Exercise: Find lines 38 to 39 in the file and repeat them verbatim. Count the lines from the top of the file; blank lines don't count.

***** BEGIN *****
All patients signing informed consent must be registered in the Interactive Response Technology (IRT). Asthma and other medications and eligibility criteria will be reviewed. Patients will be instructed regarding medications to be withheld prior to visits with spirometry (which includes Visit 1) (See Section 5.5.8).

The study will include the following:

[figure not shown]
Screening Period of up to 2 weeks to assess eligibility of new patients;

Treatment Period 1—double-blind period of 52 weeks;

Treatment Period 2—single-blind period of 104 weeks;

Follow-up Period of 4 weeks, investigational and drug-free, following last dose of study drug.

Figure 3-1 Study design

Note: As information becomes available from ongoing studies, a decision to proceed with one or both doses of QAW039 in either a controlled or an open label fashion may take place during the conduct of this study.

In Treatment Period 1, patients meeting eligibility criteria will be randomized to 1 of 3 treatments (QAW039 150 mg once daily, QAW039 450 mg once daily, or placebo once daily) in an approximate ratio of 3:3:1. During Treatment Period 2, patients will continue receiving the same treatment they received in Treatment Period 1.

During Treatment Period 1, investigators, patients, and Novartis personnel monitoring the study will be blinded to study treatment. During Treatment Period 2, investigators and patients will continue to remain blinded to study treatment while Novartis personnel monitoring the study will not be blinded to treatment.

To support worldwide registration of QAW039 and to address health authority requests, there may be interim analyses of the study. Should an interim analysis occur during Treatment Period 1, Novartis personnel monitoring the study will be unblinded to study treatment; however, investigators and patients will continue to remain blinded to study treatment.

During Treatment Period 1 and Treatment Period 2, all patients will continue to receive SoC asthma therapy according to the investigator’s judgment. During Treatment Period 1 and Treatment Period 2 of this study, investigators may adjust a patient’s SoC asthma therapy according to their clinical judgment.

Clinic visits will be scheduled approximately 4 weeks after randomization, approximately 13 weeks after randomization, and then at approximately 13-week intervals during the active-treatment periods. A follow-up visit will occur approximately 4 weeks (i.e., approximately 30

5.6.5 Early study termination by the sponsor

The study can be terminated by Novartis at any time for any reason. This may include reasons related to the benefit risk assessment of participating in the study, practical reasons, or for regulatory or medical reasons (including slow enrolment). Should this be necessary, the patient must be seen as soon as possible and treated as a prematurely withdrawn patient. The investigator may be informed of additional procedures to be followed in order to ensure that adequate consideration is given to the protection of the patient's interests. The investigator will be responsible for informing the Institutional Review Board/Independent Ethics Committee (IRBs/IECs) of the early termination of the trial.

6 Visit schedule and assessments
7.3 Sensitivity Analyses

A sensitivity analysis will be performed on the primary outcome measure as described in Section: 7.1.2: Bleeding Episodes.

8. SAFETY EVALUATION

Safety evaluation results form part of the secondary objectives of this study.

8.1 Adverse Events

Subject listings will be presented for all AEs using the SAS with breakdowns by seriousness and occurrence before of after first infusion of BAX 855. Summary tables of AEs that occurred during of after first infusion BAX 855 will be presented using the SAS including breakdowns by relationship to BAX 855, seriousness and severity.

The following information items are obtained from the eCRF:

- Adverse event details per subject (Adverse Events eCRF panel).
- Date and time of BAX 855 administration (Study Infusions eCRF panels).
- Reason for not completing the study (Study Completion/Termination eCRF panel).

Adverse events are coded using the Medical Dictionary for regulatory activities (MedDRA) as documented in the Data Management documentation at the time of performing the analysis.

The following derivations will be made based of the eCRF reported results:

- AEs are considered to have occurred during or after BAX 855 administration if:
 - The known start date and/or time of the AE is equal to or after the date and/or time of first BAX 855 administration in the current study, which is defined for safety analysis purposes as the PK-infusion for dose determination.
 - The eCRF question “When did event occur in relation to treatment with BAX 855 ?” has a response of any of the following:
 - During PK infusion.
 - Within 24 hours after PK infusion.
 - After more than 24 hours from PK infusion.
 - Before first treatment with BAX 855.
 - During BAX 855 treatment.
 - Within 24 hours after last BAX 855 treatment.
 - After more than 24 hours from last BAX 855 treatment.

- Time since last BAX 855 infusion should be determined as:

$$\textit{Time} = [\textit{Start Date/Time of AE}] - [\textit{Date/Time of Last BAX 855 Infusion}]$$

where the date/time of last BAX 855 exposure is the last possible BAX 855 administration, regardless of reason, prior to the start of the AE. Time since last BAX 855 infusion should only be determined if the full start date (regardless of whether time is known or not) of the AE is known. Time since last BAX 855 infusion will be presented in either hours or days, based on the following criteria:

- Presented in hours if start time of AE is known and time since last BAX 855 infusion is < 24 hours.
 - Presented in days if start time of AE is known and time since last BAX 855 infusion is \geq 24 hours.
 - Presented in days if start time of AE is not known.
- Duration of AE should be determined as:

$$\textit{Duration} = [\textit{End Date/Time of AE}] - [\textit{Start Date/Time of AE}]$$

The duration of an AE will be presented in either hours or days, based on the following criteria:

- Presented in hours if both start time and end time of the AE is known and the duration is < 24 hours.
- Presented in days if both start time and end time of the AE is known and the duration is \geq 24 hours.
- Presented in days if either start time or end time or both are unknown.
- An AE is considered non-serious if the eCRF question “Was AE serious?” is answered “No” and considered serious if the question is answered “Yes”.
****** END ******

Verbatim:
 - Within 24 hours after last BAX 855 treatment.
 - After more than 24 hours from last BAX 855 treatment.